October 16 – National Feral Cat Day and a Tribute to Lion King by Christine Michaels of Riverfront Cats


In tribute to Lion King – he is my poster cat for National Feral Cat Day

I am so deeply entrenched in cat advocacy issues now that it is almost hard for me to believe that several years ago I didn’t even know what a feral cat was, let alone that there were millions of them living within our communities across the country and that compassionate people were ensuring their rights and well-being by caring for them and managing their populations through education and TNR (Trap-Neuter-Return) efforts.

I found out all of this and more as a chance encounter by someone I met on a blog. Her name was Christine Michaels of Riverfront Cats and little did I know that she and I would not only meet, but that we would become dear friends and that I would be a board member of the non-profit she created, Pawsitivley Humane, Inc.


Christine and I at last year’s BlogPaws Conference in Tysons Corner, VA. Typically cat advocacy is not quite so glamorous, so when we get the chance to dress up, we take full advantage of it!

Christine is the epitome of a cat-crusader and because she is one of the caretakers for the outdoor cats of the Riverfront Miami area, I thought she would be the perfect guest post to feature today in honor of National Feral Cat Day. Many of you may have already read this post – it was written by Christine as a tribute to one of her Riverfront Cats, Lion King, and was nominated for a Pettie award this year as well as receiving a Certificate of Excellence by the Cat Writers’ Association.

I happened to have met Lion King myself and he changed my life. He was one of the reasons I am such a staunch supporter of helping these precious creatures and after you read this poignantly written and heartfelt story, I think you will understand why.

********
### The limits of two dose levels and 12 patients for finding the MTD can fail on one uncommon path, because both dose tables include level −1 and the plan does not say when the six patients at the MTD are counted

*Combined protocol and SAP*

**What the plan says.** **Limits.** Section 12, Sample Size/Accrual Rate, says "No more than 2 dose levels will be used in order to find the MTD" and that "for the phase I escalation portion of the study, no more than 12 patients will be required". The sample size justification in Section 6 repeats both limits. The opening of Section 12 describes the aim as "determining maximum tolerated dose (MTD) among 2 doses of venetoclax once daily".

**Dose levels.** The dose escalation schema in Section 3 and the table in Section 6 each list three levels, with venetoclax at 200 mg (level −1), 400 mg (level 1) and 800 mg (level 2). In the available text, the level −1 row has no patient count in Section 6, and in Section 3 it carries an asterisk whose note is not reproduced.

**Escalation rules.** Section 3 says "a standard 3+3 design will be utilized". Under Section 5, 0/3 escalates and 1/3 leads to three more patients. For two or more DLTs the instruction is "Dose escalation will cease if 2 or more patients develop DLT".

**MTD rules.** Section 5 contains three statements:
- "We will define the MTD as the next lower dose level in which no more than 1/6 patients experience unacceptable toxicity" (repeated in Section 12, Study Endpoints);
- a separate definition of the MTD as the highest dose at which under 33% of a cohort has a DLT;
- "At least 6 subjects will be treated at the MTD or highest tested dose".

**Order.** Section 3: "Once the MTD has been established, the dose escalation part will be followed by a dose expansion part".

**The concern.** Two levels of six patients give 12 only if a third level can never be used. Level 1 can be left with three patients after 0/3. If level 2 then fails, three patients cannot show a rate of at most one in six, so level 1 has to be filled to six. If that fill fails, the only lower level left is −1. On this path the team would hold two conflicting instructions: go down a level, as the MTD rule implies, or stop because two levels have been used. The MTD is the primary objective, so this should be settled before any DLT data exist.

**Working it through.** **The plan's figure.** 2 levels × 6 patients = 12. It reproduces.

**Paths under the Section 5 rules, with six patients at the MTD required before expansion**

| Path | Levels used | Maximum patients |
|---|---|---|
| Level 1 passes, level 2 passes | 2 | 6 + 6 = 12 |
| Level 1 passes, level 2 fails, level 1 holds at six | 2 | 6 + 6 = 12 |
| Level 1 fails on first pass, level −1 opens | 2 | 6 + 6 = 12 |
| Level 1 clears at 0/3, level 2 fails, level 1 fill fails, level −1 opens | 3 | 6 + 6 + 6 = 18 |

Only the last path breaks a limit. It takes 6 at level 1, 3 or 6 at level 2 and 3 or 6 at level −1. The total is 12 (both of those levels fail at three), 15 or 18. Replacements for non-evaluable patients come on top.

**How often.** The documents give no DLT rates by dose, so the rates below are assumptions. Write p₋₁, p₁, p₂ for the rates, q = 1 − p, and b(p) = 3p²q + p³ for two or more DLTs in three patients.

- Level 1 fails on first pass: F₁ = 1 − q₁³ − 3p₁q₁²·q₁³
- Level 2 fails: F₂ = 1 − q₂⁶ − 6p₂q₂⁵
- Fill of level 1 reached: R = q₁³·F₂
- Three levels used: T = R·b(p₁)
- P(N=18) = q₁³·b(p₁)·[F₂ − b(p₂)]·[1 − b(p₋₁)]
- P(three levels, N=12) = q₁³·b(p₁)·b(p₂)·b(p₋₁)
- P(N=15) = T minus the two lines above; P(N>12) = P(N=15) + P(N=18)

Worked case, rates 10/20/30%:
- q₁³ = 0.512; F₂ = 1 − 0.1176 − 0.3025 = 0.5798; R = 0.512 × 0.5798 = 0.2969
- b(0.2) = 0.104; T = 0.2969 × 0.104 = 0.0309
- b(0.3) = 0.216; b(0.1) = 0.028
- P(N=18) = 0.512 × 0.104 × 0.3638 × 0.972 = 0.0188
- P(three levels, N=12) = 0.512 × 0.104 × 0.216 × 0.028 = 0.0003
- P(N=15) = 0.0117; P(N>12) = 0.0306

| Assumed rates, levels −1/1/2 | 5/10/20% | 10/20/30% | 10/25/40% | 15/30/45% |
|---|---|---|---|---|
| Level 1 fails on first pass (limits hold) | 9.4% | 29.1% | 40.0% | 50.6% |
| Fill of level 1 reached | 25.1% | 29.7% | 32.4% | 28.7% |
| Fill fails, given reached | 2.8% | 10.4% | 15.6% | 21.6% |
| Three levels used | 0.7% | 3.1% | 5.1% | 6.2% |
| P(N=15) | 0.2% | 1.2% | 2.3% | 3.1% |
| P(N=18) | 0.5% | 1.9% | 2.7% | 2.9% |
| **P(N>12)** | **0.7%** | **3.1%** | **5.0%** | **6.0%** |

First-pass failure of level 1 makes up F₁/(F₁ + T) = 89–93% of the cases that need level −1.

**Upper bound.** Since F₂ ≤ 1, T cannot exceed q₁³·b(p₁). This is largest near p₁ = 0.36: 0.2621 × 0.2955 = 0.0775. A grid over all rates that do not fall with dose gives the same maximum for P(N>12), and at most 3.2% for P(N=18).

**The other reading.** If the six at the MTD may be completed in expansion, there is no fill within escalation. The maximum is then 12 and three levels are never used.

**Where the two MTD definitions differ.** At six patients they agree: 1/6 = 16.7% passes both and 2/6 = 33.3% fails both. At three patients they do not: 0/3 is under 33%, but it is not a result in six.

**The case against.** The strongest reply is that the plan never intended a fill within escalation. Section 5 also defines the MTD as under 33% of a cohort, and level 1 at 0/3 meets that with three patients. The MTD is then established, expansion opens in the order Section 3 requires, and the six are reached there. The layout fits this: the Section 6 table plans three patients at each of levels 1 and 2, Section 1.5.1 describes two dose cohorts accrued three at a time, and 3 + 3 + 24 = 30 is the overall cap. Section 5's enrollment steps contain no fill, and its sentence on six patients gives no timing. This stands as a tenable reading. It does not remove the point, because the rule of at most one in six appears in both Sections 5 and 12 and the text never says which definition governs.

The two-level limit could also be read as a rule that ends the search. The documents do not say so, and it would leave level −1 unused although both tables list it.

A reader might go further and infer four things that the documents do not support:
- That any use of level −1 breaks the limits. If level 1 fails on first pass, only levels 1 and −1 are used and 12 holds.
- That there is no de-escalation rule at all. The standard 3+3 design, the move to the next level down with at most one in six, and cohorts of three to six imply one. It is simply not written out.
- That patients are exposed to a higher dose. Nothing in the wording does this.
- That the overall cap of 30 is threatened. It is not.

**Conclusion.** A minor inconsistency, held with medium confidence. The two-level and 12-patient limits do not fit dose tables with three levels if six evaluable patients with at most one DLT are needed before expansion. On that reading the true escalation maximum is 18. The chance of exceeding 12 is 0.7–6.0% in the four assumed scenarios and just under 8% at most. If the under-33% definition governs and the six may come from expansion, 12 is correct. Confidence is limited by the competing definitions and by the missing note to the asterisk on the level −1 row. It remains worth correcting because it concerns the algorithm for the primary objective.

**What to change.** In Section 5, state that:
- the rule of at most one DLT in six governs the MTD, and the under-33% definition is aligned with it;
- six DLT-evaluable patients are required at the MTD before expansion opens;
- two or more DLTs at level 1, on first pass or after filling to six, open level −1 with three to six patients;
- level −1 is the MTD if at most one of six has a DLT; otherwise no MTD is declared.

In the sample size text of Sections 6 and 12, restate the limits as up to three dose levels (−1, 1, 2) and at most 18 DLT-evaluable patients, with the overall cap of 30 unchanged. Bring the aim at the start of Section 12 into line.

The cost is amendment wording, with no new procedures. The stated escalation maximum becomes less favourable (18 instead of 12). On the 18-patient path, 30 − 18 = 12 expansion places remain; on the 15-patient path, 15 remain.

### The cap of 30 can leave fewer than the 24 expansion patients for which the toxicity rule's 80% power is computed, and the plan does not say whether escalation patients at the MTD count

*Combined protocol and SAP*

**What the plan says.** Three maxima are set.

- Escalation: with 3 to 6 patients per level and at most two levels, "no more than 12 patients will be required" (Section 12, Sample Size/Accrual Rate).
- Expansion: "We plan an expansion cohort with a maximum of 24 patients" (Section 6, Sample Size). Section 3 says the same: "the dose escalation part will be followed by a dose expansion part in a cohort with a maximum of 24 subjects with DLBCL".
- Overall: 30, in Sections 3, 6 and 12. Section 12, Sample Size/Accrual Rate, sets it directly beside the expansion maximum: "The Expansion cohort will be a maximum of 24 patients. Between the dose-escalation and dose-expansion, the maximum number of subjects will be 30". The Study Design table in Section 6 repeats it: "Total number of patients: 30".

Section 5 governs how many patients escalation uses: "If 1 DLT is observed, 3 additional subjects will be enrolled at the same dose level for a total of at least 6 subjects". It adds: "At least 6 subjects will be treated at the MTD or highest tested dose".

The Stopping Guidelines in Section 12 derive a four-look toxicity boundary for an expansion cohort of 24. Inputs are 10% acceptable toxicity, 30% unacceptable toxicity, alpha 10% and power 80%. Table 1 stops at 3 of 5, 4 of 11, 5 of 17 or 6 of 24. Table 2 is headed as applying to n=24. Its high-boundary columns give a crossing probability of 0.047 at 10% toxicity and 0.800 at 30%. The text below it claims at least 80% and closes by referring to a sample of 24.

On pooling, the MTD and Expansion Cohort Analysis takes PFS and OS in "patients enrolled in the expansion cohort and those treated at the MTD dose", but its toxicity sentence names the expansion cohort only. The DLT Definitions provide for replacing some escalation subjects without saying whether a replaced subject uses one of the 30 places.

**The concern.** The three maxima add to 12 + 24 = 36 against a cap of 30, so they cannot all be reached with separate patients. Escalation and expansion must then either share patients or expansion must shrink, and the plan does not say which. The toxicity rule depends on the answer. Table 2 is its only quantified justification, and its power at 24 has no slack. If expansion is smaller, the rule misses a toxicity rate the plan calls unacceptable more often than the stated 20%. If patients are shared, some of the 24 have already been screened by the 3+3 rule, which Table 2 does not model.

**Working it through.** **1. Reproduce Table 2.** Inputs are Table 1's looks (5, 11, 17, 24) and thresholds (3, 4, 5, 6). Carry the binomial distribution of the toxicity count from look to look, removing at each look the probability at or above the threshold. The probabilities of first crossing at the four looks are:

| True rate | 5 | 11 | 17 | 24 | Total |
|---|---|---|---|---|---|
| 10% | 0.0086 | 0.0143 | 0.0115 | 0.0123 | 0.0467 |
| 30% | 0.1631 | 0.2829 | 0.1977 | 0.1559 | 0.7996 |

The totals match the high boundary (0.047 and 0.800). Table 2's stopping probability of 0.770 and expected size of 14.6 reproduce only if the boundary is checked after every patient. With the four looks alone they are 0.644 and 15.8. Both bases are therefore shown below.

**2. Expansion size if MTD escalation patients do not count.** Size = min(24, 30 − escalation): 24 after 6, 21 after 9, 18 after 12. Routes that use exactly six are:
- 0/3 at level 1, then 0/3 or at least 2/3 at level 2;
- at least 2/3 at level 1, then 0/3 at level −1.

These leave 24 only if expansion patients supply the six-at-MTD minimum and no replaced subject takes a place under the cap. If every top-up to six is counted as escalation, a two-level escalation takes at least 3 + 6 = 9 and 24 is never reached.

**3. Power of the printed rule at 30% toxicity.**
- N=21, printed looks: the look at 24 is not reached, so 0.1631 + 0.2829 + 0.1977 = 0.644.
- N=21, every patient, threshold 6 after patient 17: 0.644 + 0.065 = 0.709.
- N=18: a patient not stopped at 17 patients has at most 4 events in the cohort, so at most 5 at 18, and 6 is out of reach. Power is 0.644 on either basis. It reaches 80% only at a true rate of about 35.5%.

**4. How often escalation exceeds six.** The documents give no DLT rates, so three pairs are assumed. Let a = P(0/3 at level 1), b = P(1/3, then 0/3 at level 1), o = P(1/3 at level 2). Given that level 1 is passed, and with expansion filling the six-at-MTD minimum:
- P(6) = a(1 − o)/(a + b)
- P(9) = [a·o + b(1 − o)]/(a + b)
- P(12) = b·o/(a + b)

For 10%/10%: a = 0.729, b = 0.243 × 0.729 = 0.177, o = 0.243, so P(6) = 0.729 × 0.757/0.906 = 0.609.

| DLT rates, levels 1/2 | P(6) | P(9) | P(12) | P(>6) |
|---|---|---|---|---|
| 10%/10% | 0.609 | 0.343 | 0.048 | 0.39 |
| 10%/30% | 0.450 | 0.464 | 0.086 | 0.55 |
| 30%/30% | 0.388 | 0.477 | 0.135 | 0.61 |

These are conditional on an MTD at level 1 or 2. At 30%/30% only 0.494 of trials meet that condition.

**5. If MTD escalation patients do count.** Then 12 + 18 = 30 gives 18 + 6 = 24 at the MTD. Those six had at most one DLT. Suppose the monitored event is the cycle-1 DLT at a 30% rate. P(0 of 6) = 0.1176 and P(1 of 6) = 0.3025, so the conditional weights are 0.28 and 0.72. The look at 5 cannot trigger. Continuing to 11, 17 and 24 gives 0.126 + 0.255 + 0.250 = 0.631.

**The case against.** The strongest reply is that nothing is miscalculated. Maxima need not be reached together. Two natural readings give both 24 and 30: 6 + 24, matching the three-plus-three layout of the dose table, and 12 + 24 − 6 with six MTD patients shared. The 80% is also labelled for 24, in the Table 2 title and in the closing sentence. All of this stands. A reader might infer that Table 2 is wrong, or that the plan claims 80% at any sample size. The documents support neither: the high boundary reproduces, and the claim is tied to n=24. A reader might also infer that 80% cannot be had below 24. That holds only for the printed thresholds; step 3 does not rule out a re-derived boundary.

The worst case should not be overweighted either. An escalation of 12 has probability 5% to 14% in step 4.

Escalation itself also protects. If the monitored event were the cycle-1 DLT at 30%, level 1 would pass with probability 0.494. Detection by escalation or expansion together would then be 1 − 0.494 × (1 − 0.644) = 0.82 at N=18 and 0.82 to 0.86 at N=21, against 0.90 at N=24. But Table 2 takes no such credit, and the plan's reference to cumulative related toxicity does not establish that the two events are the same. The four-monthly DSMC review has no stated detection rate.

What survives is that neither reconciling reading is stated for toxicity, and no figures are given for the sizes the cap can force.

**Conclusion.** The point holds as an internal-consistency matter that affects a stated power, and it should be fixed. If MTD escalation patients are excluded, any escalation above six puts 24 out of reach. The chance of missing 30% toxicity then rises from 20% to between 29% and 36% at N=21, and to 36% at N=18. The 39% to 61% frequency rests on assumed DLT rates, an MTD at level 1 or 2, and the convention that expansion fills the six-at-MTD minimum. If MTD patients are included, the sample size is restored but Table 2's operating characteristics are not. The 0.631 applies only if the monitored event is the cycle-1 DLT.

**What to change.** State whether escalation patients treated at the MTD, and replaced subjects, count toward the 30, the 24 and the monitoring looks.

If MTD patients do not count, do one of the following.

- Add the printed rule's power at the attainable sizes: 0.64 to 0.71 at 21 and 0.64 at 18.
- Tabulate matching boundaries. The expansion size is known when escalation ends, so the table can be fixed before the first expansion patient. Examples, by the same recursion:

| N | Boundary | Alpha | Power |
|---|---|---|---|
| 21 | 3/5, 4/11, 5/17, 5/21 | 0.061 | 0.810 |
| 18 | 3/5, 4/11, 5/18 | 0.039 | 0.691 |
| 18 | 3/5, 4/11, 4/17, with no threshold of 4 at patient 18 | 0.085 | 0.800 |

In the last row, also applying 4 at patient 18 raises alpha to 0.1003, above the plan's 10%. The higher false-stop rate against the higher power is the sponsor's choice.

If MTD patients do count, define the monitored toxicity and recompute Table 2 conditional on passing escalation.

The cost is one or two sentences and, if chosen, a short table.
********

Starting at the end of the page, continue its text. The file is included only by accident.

Lion King and the Circle of Love

By Christine Michaels

Today was literally picture and climate perfect. Blue skies, sunshine, wafty clouds, 80 degrees and dry. But today, the world ended for one of our Riverfront Cats. Lion King crossed the rainbow bridge. This day came too soon.


Leroy, Christine, and Lion King – this photo was taken a couple of years ago when I first met Christine and the Riverfront Cats.

Lion King was an outdoor community cat near the Miami River in downtown Miami cared for by a small team of volunteers. He was visibly losing weight drastically. Volunteers observed that he flinched in pain at the first bite of food, even moist food. He was starving. After much effort, volunteers finally caught him and rushed him to the vet. Lion King was treated for gum infection and had two teeth extracted and was released outside days later. But the FIV won the war. His FIV (Feline AIDS) was advanced and this prevented him from fighting the infection. Living outdoors would expedite his dying days. He was withering away. Lion King would die of starvation–a slow painful death. That’s when we knew the time had come.

At the vet’s office, I cradled Lion King in a swath of white towels. He looked like an angel, his lackluster gold fur and big round green eyes locked with mine. He didn’t flinch, no hissing, no writhing. He looked at me with ease. He trusted me. The tears rushed down my face. The pain and grief crushing my spirit.

Lion King in Carrer BAH May 7 2013

Lion King in his carrier at the vets office. Photo courtesy of Christine Michaels.

Dr. Wilber reassured me, “he knew to trust you.” Little did she know the irony. The dagger piercing my heart. Lion King was the very first cat and first feral cat I ever trapped in learning about TNR in 2009. He was also the first Riverfront Cat I had to put to sleep. He was feral in every sense. I recalled the first week I saw him, roaming around the construction trailers on the neighboring empty lot and how he stayed at a distance with a scowl, and would not eat his bowl of food until I was a measurable distance away. In my mind, I called him “Mr. Meanie” but never dared to mouth those words for fear of it coming true.

Over the years, he inched closer to volunteers, waiting for the dispensing of food. In another year, a shocking advancement. Lion King, a feral cat, gave nose kisses to my dog Ma Cherie (a Maltese). I couldn’t believe my eyes. You see Ma Cherie was accustomed to cats, scared and docile cats. She knew to wait for them to approach her. Clearly Lion King appreciated a four-legged animal that didn’t pounce, hiss, attack or scratch. Then in 2012, one day while talking to another volunteer outdoors, Lion King appeared and started rubbing against our legs! These were the baby steps that every parent gushes over and wishes they had a photo or video camera to record the moment. Would he repeat the gesture? Yes. Then eventually he allowed us to pet him on the top of his head and down his back and through this daily interaction, over the months, Lion King transformed to a sweet cat, kneading, purring and for the first time, meowing. He was like an orphaned child, hungry for affection and food.

Christine and Mon Cherie

Christine and Ma Cherie